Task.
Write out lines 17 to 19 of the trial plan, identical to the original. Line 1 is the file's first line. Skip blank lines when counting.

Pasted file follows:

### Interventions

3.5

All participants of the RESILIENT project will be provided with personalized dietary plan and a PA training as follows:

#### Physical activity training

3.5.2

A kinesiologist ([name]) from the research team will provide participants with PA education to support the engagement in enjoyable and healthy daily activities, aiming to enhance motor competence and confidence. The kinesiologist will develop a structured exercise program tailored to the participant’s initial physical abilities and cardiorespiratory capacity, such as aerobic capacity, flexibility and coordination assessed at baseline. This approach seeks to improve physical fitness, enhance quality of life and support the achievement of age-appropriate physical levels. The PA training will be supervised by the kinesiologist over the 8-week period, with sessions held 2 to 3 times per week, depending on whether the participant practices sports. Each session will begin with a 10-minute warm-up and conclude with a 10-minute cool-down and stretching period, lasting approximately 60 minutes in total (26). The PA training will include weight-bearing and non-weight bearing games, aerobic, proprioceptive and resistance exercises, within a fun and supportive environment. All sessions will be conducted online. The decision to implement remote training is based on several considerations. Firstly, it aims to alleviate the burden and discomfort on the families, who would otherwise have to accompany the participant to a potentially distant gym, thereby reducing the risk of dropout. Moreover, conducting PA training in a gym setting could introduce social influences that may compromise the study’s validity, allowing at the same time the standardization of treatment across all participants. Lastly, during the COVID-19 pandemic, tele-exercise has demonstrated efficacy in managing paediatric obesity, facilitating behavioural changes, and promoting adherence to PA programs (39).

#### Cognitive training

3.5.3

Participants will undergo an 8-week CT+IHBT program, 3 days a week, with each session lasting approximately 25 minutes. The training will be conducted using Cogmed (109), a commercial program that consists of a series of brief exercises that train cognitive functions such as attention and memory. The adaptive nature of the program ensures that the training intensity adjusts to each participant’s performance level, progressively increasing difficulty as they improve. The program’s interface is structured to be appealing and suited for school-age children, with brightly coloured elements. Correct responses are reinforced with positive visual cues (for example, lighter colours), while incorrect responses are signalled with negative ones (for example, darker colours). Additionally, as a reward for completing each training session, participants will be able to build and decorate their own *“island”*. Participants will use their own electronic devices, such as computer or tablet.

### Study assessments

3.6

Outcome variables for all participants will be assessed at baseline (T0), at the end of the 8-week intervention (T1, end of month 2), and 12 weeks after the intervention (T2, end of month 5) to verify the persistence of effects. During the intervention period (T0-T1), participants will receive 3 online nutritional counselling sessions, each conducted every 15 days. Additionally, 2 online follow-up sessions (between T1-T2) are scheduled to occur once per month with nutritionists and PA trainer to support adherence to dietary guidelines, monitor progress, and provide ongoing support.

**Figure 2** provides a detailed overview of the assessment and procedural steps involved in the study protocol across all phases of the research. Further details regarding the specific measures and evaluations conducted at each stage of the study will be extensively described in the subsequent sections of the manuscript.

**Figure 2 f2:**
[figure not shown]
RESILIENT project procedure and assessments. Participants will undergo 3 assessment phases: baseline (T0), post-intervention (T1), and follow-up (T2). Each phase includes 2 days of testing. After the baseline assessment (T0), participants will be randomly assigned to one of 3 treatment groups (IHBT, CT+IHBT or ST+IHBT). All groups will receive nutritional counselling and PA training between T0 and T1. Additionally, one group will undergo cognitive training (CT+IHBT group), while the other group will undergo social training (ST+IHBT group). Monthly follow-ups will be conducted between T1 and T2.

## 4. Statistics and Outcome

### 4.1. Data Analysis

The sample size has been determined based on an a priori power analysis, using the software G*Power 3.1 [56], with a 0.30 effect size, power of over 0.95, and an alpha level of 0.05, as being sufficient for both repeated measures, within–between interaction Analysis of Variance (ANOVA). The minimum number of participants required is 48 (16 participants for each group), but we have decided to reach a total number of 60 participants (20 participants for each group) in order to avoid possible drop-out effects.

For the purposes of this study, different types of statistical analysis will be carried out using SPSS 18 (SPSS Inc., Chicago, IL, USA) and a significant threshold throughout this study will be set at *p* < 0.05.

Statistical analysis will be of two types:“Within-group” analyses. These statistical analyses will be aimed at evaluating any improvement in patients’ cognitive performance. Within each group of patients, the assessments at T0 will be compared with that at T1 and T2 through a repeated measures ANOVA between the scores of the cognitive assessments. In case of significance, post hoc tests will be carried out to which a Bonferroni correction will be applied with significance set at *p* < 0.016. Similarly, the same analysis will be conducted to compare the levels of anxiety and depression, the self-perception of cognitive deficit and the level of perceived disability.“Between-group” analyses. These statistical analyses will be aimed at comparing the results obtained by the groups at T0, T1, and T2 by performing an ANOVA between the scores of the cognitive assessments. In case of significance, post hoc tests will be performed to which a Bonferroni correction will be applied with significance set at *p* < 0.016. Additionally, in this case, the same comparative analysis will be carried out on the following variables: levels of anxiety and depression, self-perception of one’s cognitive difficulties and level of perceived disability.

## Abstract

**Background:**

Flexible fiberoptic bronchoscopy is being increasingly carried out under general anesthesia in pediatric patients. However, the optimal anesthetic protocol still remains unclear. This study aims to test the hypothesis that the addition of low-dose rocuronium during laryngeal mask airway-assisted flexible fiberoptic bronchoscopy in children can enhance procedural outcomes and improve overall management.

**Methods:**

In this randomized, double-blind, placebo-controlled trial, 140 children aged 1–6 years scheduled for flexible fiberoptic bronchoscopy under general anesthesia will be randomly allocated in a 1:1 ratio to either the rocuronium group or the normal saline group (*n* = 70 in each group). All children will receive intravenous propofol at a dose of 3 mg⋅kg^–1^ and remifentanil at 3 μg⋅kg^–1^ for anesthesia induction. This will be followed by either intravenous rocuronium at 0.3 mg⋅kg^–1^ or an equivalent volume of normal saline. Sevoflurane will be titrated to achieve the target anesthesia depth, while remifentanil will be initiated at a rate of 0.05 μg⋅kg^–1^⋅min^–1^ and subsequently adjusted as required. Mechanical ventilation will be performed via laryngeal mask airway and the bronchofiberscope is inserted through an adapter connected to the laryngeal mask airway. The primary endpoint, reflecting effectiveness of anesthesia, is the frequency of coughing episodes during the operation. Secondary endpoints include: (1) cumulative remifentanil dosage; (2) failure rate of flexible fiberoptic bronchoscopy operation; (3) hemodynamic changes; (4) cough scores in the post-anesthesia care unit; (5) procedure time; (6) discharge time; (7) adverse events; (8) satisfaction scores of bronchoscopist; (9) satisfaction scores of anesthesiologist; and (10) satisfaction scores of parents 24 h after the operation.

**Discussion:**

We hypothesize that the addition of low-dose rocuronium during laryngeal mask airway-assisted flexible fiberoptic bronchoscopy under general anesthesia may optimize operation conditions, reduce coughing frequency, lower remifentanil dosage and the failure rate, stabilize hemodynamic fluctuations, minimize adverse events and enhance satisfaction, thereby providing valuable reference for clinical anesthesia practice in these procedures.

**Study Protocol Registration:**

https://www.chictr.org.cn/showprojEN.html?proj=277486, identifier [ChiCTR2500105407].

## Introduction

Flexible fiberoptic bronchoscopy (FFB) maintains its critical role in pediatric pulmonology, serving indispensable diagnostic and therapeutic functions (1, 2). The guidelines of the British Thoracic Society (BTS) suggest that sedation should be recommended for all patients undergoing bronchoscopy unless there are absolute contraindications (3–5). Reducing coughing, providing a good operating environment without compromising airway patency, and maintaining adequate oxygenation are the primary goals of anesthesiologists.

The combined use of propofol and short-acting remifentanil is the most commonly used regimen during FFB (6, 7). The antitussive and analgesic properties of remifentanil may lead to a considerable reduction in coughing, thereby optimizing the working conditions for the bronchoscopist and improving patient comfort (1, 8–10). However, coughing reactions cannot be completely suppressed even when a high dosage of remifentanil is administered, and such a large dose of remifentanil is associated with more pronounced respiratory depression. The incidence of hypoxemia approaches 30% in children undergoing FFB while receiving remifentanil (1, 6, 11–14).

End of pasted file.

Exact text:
## 4. Statistics and Outcome

### 4.1. Data Analysis

The sample size has been determined based on an a priori power analysis, using the software G*Power 3.1 [56], with a 0.30 effect size, power of over 0.95, and an alpha level of 0.05, as being sufficient for both repeated measures, within–between interaction Analysis of Variance (ANOVA). The minimum number of participants required is 48 (16 participants for each group), but we have decided to reach a total number of 60 participants (20 participants for each group) in order to avoid possible drop-out effects.